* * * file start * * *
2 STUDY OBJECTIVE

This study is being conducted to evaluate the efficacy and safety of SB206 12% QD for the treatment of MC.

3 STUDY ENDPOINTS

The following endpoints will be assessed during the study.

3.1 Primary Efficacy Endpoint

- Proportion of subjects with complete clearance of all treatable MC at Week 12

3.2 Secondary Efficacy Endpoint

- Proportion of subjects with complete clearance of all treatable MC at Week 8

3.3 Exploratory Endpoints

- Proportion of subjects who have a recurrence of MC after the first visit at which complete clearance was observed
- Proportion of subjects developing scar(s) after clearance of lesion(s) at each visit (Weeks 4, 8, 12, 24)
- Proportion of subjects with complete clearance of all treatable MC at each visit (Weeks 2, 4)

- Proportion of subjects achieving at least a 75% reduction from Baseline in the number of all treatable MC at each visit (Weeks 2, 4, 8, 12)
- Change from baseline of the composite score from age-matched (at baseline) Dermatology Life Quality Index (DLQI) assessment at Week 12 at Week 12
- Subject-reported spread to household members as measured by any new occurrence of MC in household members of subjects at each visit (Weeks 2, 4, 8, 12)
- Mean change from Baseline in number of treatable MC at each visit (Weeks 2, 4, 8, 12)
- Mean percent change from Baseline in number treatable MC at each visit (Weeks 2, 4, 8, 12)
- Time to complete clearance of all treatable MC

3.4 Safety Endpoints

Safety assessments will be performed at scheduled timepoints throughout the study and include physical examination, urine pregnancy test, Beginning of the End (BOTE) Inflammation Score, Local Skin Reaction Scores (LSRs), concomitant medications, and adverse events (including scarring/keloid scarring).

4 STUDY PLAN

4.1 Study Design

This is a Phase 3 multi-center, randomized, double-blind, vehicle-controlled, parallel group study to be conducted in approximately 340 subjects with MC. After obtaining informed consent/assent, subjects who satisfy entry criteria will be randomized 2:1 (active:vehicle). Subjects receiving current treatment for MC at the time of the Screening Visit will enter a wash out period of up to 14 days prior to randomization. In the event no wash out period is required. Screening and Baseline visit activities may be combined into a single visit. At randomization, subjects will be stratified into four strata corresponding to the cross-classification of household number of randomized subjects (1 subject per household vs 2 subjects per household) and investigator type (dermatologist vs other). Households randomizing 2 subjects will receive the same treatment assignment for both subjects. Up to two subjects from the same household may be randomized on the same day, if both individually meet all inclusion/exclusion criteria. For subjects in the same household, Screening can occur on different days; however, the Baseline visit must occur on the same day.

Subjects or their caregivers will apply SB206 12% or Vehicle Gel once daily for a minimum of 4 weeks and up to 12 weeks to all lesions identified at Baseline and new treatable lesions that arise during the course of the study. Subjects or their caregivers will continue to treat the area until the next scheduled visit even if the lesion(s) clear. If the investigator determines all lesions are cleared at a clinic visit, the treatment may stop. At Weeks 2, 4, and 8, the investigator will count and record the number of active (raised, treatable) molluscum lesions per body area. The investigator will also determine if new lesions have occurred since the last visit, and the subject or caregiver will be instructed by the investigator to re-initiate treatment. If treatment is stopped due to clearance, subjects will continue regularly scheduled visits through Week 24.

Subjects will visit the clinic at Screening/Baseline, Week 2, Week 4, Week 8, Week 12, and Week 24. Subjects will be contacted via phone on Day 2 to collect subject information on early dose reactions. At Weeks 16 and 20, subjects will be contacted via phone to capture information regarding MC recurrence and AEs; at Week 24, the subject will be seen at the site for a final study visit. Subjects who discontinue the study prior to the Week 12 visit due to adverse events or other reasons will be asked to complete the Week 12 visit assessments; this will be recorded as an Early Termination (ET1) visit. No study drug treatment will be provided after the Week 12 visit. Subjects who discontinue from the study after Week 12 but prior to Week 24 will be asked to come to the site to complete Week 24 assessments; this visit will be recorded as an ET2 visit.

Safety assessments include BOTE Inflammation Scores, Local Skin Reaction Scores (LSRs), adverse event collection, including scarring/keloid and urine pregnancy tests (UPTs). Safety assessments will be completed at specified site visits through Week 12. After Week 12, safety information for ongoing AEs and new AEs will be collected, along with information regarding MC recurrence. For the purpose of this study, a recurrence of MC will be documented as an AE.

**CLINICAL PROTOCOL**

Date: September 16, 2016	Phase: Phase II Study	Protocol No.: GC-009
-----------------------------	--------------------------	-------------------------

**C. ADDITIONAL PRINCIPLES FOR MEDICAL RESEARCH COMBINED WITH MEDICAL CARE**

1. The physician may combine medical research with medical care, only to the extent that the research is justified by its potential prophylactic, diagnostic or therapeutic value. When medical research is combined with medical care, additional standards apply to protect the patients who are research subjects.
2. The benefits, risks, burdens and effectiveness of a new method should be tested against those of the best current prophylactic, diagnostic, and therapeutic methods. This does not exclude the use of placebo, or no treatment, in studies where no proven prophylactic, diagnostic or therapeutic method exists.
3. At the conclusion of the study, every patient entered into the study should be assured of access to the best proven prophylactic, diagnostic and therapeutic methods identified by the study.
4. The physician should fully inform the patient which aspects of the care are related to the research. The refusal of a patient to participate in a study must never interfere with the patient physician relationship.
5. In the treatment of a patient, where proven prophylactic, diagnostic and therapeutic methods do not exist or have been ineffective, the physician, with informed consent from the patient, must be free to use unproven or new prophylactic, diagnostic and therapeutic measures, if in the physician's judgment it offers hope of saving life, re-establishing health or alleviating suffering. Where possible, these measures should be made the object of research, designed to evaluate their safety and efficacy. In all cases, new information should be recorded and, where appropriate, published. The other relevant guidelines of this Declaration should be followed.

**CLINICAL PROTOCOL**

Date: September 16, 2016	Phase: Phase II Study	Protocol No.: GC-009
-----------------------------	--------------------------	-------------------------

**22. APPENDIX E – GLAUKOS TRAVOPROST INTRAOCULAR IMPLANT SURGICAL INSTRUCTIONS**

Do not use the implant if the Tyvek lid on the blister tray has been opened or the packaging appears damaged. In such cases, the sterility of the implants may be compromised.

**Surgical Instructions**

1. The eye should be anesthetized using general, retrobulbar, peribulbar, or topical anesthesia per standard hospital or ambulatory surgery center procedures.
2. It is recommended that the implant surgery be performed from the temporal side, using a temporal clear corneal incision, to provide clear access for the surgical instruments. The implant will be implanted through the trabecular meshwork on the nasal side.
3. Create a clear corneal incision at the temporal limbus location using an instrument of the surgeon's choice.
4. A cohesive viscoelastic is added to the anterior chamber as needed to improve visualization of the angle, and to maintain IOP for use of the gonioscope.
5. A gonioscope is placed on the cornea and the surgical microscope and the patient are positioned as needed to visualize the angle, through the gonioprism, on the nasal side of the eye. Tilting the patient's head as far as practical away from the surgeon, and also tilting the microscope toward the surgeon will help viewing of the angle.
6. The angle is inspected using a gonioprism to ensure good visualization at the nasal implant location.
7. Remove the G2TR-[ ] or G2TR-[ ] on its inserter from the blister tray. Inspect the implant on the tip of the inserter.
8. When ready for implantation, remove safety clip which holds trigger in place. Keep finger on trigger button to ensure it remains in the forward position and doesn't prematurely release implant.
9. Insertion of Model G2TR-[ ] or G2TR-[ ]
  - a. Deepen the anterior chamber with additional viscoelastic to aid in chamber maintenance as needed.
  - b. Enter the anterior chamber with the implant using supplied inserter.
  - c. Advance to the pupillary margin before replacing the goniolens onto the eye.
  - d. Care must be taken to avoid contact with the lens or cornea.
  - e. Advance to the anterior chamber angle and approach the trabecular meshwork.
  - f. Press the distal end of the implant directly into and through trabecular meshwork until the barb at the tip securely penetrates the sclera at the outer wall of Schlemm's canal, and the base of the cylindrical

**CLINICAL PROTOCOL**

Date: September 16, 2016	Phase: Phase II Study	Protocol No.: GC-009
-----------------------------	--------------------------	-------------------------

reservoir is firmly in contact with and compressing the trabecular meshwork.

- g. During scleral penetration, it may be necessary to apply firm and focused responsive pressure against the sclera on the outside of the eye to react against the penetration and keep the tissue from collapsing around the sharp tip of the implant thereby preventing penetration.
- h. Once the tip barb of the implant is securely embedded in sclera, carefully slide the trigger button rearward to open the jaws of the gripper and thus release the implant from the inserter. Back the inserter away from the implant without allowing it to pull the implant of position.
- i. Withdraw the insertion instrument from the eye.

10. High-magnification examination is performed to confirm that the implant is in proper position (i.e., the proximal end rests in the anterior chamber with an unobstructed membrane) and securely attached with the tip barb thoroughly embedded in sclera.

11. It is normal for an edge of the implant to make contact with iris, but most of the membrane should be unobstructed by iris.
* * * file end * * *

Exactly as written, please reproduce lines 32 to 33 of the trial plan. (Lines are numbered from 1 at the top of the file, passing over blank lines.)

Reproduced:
2. The benefits, risks, burdens and effectiveness of a new method should be tested against those of the best current prophylactic, diagnostic, and therapeutic methods. This does not exclude the use of placebo, or no treatment, in studies where no proven prophylactic, diagnostic or therapeutic method exists.
3. At the conclusion of the study, every patient entered into the study should be assured of access to the best proven prophylactic, diagnostic and therapeutic methods identified by the study.